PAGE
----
Federal agencies must come up with a significant new project to include in updates to their open government plans due June 1. In a Feb. 24 memo (.pdf), Todd Park, the federal chief technology officer, called on agencies to "introduce bold, ambitious new open government initiatives," relating to either transparency, participation or collaboration.
The Navy accidentally leaked a memo (.pdf) to Scott MacFarlane, a reporter at an NBC news affiliate, which details how the office planned to evade his recent FOIA request for information on the September 2013 Navy Yard shooting. The Navy has since launched an internal investigation and is considering disciplinary action for employees in its Freedom of Information Act office, according to NBC 4 in Washington, D.C.
The Defense Department is now required to post all reports to Congress on a "publicly accessible Internet website," whether they're requested or not.
Freedom of Information Act processing at many agencies has been delayed because the majority of FOIA professionals were furloughed as non-excepted employees during the government's 16-day shutdown. Unfortunately, the FOIA statute does not address government shutdowns, writes Kristen Mitchell, a facilitator at the National Archives and Records Administration's office of government information services, in an Oct. 24 blog post.
Federal spending data systems have improved in recent years but still come up short in their efforts to fully inform the public on government spending, says a June 6 brief from the Center for Strategic and International Studies.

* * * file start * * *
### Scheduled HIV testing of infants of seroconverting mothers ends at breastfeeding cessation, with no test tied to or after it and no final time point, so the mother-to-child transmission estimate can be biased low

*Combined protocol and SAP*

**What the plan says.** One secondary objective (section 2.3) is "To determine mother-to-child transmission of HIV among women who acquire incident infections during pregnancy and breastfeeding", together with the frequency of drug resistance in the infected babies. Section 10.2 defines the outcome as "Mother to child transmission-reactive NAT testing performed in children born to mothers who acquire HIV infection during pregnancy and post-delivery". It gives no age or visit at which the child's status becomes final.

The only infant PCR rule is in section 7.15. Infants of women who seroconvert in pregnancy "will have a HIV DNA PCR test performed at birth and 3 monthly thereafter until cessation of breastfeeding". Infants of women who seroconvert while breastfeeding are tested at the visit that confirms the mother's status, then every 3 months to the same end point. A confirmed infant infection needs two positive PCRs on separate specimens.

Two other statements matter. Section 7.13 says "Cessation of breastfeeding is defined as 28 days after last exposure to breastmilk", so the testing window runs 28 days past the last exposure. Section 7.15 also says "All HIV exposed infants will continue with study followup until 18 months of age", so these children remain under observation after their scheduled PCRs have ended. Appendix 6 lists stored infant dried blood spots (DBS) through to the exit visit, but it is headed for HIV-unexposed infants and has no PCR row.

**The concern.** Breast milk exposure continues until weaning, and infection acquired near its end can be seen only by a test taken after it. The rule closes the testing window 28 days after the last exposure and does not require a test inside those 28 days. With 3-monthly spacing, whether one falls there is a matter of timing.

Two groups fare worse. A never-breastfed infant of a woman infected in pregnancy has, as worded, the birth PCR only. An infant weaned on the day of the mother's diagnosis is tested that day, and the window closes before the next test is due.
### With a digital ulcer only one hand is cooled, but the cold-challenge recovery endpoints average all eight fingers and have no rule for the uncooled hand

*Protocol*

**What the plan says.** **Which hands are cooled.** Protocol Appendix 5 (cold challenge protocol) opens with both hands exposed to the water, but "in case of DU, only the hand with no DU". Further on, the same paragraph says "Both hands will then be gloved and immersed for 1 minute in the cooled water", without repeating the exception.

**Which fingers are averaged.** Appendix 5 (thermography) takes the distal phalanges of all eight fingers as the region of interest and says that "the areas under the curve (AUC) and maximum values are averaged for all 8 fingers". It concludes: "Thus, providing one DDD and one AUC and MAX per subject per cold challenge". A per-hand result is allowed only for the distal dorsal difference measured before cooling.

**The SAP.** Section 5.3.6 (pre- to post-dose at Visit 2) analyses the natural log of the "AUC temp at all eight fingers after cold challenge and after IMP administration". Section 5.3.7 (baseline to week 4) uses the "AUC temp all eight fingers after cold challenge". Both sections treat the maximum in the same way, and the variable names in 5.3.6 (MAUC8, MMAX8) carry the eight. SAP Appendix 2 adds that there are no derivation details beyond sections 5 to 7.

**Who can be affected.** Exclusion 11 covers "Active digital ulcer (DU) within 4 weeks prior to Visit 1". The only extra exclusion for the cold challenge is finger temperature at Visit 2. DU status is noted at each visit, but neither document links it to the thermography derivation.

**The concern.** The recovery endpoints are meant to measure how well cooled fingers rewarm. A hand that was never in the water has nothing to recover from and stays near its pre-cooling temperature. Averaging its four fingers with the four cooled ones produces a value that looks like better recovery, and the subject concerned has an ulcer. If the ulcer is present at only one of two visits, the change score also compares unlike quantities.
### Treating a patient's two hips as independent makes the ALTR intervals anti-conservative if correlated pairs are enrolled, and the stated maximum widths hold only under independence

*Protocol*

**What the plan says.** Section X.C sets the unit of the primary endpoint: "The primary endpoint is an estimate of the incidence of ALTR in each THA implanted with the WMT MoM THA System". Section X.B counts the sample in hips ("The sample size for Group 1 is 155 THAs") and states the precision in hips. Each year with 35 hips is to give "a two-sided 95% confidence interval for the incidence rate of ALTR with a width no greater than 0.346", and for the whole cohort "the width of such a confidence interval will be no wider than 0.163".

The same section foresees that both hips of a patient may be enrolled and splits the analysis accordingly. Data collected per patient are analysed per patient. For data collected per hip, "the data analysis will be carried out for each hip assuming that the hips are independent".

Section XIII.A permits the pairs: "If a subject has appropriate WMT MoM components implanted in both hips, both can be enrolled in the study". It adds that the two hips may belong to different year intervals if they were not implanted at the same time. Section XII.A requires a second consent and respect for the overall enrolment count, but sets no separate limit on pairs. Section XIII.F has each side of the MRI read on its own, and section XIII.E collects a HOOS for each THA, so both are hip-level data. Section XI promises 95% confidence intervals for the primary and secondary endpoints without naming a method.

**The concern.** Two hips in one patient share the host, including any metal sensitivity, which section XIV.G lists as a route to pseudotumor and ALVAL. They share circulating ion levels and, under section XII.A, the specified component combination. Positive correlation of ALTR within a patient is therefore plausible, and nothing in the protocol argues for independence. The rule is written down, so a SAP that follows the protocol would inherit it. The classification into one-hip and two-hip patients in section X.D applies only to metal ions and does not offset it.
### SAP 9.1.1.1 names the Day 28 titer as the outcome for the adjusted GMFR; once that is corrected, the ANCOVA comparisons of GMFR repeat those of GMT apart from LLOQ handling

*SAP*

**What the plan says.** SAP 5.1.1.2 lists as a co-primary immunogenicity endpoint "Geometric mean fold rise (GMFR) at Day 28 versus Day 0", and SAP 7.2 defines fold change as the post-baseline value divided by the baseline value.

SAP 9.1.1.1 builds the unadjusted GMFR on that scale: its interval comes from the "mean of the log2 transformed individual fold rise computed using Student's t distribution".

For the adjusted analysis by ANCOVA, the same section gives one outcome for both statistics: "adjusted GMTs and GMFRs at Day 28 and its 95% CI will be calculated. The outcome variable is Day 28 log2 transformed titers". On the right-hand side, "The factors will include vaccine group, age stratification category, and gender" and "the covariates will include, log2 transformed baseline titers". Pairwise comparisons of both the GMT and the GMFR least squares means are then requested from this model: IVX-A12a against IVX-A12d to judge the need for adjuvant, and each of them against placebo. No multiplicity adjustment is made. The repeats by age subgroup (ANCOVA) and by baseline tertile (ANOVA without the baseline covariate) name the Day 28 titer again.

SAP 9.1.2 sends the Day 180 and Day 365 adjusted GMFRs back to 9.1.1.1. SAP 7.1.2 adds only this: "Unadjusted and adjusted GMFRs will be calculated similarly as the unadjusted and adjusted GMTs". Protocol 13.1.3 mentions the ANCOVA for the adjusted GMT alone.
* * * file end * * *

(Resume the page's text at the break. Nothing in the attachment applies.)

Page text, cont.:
Thousands of federal employees won't have their financial disclosure forms publicized online after all. President Obama signed into law April 15 modifications to the Stop Trading on Congressional...
Among law professors, "it's long been thought that the process of notice and comment is basically kabuki theater," said Cass Sunstein, himself a law professor for decades before heading up OIRA and who has since returned to academia. "That administrative-law sophisticated wisdom, it couldn't be further from the truth," he said at a Brookings Institution event.
In 2012, agencies processed more than half a million FOIA requests, but they only released information with no redactions in 41 percent of requests, according to the report, released March 13. It drew on data from 25 major federal agencies, including most cabinet-level departments.
Freedom of Information Act fees and fee waivers are a persistent problem for agency FOIA offices and for requesters, according to Miriam Nisbet, director of the Office of Government Information Services at the National Archives and Records Administration. Immigration records will be another area of attention for OGIS going forward, said Nisbet.
The Office of Management and Budget issued guidance last week clarifying how agencies can comply with a new rule prohibiting office and warehouse expansions--known as "Freeze the Footprint."